Q14. What does the plan say about transport and traffic?
It promotes better management of traffic speeds, well designed on-street parking, safe and attractive pedestrian and cycling routes as well as supporting public transport and traffic management initiatives.
It also aims to engage with Network Rail, Merseytravel and Merseyrail and their partners to improve crossing the railway line and improve public transport generally
Q15. What happens after the referendum?
If the plan succeeds at referendum on December 1st, then it becomes a statutory planning tool in addition to the Council’s local planning policies and national planning policies until 2020.
ALL WHO LIVE OR WORK IN HOYLAKE are invited to join the forum as we review the Neighbourhood Development Plan, carry out further consultations, explore new ideas, gather evidence and issue a new, updated plan that will be effective from 2020-2025.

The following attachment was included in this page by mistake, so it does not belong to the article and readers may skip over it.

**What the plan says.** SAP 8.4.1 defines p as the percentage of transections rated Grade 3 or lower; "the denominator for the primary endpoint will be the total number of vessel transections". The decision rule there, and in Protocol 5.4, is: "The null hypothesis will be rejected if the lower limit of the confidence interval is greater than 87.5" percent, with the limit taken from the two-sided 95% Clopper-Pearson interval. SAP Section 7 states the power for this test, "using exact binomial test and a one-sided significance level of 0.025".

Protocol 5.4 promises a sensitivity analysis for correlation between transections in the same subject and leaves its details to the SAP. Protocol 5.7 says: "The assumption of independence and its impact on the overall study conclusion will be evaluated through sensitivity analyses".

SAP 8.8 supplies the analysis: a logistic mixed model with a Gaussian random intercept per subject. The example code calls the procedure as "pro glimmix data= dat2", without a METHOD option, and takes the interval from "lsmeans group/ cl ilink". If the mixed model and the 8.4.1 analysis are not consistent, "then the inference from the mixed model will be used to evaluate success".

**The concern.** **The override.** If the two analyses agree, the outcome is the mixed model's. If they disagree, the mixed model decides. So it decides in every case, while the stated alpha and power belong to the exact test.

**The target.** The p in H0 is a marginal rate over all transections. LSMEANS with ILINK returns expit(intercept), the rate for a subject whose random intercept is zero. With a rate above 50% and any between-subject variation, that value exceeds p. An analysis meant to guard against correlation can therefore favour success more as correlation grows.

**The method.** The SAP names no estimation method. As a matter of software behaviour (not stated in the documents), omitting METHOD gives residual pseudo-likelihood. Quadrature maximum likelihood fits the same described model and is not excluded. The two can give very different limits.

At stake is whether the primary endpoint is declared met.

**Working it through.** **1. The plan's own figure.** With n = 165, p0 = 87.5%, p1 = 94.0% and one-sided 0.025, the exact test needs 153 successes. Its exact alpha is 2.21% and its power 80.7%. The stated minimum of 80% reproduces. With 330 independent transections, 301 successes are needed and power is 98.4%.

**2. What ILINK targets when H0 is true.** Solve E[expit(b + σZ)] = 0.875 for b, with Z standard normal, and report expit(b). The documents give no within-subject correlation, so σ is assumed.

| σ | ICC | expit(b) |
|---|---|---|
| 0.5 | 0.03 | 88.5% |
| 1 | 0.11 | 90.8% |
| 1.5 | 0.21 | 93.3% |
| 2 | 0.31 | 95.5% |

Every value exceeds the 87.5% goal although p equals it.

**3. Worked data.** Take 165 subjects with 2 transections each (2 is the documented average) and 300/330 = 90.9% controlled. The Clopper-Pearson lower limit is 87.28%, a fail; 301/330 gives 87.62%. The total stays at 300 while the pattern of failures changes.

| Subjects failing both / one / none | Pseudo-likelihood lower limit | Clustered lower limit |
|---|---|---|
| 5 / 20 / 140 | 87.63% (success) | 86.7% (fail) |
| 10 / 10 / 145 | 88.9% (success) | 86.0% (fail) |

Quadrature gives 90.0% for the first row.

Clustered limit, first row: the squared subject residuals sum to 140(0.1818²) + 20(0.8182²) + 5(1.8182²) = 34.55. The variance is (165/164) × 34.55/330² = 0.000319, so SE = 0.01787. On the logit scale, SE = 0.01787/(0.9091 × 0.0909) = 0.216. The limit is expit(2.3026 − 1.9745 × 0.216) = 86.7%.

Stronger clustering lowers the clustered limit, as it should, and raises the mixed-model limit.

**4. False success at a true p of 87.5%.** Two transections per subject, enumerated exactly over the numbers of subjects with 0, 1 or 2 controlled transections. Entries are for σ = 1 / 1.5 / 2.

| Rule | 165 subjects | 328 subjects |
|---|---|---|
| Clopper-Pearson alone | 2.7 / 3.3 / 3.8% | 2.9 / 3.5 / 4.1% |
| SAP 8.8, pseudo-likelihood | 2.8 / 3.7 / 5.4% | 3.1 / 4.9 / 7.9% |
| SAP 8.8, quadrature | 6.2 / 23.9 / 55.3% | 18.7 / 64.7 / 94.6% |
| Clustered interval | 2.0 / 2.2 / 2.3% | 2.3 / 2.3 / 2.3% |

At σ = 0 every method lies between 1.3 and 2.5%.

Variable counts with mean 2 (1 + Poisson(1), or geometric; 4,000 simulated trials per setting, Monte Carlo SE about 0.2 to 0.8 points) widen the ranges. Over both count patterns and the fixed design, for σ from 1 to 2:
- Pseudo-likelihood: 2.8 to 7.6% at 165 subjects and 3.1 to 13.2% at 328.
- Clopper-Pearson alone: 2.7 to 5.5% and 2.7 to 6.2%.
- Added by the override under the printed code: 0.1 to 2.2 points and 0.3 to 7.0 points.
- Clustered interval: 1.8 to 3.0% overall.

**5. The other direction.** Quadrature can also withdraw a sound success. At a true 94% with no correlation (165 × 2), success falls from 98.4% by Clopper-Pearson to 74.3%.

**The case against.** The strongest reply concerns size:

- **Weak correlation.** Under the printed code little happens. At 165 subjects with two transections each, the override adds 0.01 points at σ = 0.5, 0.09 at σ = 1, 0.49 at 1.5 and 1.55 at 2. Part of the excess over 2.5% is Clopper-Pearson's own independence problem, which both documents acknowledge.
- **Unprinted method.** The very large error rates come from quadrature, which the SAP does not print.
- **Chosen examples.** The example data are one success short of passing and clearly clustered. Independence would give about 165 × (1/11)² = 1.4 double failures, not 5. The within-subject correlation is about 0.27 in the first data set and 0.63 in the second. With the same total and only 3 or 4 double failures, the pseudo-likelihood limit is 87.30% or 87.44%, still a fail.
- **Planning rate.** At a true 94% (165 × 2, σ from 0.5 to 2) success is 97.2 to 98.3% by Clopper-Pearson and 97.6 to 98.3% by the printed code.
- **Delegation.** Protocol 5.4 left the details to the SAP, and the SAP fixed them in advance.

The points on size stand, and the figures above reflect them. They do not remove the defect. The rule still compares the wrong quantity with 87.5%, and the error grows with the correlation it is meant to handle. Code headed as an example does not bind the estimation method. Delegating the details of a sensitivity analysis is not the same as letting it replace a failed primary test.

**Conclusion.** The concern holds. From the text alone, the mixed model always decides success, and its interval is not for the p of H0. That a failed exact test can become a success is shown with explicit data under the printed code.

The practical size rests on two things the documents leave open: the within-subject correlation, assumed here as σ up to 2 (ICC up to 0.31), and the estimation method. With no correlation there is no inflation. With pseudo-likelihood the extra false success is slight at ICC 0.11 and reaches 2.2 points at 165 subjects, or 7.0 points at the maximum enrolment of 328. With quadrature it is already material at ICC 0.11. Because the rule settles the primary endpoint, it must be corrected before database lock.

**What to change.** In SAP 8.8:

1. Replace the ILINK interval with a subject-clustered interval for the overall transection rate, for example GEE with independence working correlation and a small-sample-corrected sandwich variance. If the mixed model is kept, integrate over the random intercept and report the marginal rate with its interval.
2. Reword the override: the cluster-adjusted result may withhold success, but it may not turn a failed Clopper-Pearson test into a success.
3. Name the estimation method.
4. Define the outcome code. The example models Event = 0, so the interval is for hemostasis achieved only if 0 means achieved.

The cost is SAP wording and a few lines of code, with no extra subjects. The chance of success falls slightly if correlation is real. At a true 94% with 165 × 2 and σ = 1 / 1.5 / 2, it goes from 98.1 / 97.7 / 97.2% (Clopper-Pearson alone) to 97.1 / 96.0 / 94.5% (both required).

If the plan fails to pass at the referendum, it will no longer be able to influence future developments or planning decisions. Hoylake Vision Community Planning Forum will no longer exist and the opportunity for the local community to influence how Hoylake develops will have been lost.
This is a tool for the present and a gift for future generations. Let’s take this opportunity.
“To maintain Hoylake as an environmentally attractive seaside town and socially inclusive place to live, work in and to visit. To be a healthier, well-housed community with a thriving economy which values creativity and entrepreneurialism. To support a vibrant town centre, which meets the day-to-day needs of local people and provides high quality food, drink and entertainment opportunities for residents and visitors. To support the town centre and the Carr Lane Industrial Estate as the foci for a wide range of easily accessible jobs.”
To join the forum, email email@example.com